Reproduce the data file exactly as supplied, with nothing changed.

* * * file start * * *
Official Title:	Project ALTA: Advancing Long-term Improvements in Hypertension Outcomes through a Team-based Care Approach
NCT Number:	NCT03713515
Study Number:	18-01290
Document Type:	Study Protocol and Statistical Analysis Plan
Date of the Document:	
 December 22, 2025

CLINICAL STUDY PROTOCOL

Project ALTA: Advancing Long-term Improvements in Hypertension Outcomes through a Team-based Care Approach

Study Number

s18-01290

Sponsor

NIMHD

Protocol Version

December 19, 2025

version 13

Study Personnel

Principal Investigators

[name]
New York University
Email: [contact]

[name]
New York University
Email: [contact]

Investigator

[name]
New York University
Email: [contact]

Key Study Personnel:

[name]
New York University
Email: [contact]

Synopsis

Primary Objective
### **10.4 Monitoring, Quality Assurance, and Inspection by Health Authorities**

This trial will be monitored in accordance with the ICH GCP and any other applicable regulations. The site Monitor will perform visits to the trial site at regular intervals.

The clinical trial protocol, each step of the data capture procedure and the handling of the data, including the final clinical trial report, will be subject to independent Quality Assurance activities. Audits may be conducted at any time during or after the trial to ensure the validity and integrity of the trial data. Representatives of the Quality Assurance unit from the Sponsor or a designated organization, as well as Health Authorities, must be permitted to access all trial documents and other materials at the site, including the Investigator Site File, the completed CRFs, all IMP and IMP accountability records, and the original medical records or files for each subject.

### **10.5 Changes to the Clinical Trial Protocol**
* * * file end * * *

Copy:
Official Title:	Project ALTA: Advancing Long-term Improvements in Hypertension Outcomes through a Team-based Care Approach
NCT Number:	NCT03713515
Study Number:	18-01290
Document Type:	Study Protocol and Statistical Analysis Plan
Date of the Document:	
 December 22, 2025

CLINICAL STUDY PROTOCOL

Project ALTA: Advancing Long-term Improvements in Hypertension Outcomes through a Team-based Care Approach

Study Number

s18-01290

Sponsor

NIMHD

Protocol Version

December 19, 2025

version 13

Study Personnel

Principal Investigators

[name]
New York University
Email: [contact]

[name]
New York University
Email: [contact]

Investigator

[name]
New York University
Email: [contact]

Key Study Personnel:

[name]
New York University
Email: [contact]

Synopsis

Primary Objective
### **10.4 Monitoring, Quality Assurance, and Inspection by Health Authorities**

This trial will be monitored in accordance with the ICH GCP and any other applicable regulations. The site Monitor will perform visits to the trial site at regular intervals.

The clinical trial protocol, each step of the data capture procedure and the handling of the data, including the final clinical trial report, will be subject to independent Quality Assurance activities. Audits may be conducted at any time during or after the trial to ensure the validity and integrity of the trial data. Representatives of the Quality Assurance unit from the Sponsor or a designated organization, as well as Health Authorities, must be permitted to access all trial documents and other materials at the site, including the Investigator Site File, the completed CRFs, all IMP and IMP accountability records, and the original medical records or files for each subject.

### **10.5 Changes to the Clinical Trial Protocol**